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Complete Commissioning Process (Cx)

Commissioning is the systematic process of ensuring that any construction, renovation, extension, or functional renovation is delivered as per the initial design, in accordance with contract documents. Ultimately, the goal is for the owner to be certain that all systems have been systematically verified and that they are operating optimally. The process includes a set of steps that occur:

  • before design (functional and technical program),
  • during design,
  • during construction, and
  • during the 1st year of operation (at least).

Any project targeting LEED certification will require a formal commissioning process.

Far beyond the traditional approach, Commissioning provides for a planned process that includes documentation, adjustments, testing, verification, optimizing intersystem operation, coordination, training, and monitoring energy efficiency. In fact, the limitations and weaknesses of the traditional approach to construction have been obvious for some time now, especially given that stakeholders work within their own silos between which communication is inefficient and inconsistent.


Because in this process, the overall dynamics and the interests of each stakeholder (architect, engineer, construction manager, general and specialized contractors, equipment supplier, etc.) do not favour delivering projects as they were defined in the functional and technical program. This is due to the fact that no individual will take responsibility for ensuring that all equipment and systems are fully integrated and operating optimally. As a result, the responsibility primarily falls upon the owner who often does not have the budget, resources and/or skills required to carry out this work.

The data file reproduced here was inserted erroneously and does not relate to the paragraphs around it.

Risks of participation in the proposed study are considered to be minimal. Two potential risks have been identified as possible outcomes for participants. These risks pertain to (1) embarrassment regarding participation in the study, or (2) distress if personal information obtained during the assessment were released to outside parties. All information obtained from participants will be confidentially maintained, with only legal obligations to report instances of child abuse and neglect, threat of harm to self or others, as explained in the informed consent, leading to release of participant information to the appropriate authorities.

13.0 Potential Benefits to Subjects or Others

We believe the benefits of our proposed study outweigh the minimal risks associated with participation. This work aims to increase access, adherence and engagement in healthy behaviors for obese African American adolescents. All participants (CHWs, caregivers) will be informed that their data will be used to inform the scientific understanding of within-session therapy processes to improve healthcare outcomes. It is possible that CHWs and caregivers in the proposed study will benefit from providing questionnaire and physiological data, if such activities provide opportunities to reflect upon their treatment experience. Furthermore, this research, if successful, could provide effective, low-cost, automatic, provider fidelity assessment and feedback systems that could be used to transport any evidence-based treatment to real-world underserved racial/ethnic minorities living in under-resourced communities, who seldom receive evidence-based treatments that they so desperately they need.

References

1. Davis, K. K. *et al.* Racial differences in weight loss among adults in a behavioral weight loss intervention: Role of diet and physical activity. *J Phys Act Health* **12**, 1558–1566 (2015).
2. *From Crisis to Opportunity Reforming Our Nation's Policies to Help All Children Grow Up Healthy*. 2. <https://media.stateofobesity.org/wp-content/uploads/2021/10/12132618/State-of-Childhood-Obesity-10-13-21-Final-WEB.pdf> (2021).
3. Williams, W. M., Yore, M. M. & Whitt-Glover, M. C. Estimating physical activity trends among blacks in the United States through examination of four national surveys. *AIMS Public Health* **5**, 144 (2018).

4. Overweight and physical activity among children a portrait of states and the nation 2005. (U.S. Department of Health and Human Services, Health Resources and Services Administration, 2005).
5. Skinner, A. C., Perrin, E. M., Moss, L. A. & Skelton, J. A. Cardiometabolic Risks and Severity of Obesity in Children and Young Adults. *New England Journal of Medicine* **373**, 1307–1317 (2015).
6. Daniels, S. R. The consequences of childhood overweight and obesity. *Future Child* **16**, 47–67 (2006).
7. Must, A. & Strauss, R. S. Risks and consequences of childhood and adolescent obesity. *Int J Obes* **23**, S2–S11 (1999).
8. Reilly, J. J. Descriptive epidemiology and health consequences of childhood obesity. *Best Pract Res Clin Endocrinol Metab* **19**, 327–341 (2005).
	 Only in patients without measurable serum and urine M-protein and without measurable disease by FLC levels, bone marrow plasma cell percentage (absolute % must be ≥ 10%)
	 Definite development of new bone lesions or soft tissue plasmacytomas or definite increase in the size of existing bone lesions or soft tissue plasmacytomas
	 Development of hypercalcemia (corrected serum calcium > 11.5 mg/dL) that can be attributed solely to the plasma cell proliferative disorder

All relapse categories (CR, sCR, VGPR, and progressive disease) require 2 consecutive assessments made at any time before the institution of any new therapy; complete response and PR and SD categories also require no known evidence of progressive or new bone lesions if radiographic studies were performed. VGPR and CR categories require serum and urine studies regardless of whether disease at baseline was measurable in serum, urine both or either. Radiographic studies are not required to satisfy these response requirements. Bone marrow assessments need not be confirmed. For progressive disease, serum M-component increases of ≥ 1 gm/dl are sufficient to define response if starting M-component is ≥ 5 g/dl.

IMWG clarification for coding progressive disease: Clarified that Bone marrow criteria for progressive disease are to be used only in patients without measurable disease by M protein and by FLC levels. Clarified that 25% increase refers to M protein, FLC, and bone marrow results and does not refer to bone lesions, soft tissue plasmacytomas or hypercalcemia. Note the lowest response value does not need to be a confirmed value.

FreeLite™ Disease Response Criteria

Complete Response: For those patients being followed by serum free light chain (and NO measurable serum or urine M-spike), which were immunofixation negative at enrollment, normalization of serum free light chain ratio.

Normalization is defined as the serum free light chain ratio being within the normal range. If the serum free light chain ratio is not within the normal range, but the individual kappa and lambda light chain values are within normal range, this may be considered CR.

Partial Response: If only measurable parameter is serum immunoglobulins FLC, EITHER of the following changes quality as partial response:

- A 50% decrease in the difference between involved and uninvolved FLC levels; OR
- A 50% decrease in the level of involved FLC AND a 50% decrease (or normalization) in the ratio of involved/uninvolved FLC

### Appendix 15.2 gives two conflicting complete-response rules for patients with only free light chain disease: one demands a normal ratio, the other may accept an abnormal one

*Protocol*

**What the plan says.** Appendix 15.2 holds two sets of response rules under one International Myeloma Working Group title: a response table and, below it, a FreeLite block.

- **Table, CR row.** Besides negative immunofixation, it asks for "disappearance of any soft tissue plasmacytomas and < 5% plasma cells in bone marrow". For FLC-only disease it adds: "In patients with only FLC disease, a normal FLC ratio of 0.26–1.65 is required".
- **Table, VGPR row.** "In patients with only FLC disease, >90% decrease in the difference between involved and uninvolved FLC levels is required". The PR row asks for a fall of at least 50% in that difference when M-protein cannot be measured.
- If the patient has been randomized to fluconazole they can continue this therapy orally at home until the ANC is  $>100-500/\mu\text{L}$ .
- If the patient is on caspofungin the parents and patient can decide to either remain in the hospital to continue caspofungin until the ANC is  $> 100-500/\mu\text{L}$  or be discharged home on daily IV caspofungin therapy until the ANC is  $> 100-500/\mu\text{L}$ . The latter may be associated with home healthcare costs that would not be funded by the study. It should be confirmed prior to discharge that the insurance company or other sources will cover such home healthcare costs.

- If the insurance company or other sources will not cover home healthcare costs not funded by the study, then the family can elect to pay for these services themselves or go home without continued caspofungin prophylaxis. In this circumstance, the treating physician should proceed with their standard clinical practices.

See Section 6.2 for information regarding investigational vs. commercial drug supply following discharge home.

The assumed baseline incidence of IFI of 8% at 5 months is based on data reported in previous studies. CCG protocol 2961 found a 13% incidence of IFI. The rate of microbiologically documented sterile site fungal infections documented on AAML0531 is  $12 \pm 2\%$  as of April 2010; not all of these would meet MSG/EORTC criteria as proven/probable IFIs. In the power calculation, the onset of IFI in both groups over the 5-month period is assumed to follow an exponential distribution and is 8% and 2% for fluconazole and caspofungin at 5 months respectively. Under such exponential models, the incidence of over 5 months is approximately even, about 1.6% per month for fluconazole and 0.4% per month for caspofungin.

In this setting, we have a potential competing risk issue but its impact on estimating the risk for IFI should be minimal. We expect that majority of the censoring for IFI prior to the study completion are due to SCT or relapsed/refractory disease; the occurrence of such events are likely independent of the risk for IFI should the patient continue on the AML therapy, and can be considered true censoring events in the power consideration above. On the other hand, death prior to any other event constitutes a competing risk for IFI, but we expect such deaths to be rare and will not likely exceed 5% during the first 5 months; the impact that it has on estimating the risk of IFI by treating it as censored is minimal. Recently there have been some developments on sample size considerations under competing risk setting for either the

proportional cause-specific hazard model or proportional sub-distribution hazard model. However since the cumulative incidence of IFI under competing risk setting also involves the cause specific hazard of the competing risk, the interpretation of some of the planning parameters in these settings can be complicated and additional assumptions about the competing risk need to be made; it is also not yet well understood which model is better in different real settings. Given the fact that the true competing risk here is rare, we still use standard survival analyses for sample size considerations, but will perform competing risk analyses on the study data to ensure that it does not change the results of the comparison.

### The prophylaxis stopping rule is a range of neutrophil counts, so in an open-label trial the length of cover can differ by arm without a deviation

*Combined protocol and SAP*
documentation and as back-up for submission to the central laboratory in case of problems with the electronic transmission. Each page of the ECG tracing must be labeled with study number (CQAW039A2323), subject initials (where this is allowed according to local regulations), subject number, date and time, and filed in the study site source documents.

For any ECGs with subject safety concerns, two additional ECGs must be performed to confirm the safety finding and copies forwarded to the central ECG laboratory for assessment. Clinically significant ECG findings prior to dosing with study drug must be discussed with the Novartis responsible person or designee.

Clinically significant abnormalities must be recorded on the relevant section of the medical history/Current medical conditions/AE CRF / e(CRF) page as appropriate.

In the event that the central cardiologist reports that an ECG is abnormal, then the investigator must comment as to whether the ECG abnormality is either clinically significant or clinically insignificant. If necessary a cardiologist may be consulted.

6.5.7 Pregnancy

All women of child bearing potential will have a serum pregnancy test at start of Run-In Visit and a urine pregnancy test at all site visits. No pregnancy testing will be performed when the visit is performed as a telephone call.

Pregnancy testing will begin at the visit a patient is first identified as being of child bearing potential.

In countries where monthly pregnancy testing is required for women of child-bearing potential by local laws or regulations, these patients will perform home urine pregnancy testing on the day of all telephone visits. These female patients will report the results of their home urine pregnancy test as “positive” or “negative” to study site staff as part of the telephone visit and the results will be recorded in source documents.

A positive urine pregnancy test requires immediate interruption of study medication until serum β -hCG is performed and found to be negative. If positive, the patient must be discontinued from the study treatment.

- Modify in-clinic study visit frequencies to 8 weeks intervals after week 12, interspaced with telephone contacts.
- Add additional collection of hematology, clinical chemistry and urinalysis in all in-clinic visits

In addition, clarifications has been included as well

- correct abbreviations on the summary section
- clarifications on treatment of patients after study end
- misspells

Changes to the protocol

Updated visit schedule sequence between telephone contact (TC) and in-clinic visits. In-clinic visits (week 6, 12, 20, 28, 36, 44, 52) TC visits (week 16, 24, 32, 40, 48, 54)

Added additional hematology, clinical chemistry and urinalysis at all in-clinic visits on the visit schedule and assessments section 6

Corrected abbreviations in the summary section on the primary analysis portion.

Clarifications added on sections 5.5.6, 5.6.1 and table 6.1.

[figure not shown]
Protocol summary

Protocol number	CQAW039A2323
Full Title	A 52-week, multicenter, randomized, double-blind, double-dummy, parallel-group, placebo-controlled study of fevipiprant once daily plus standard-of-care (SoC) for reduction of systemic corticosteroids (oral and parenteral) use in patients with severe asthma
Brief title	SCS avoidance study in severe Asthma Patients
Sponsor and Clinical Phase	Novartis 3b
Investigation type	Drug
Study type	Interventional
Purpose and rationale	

Without a truly integrated process, from the initial FTP phase until the final takeover by the operator, which would ensure that facilities are operating optimally, this may be expensive and present challenges for the owner as well as the entire chain of stakeholders:

  • delays in construction and transferring facilities over to the owner (late delivery = $$$);
  • increase in nonconforming work and legal disputes with professionals and contractors (legal fees = $$$; wasted time for managers = $$$);
  • equipment/machinery and systems functioning sub-optimally: operational problems, issues with comfort, unstable systems leading to premature failure, higher energy and operating costs (very long-term recurring $$$), etc.
  • lack of documentation and adequate information transfer: test results, maintenance program, operating manuals, “as-built” documentation, etc.
  • lack of adequate training for operators (who often feel powerless in the face of complex new systems).

With a commissioning process that is well planned and well executed, these inconveniences can be reduced, and perhaps even avoided, to ensure the quality of the facilities that are delivered and budgetary compliance.

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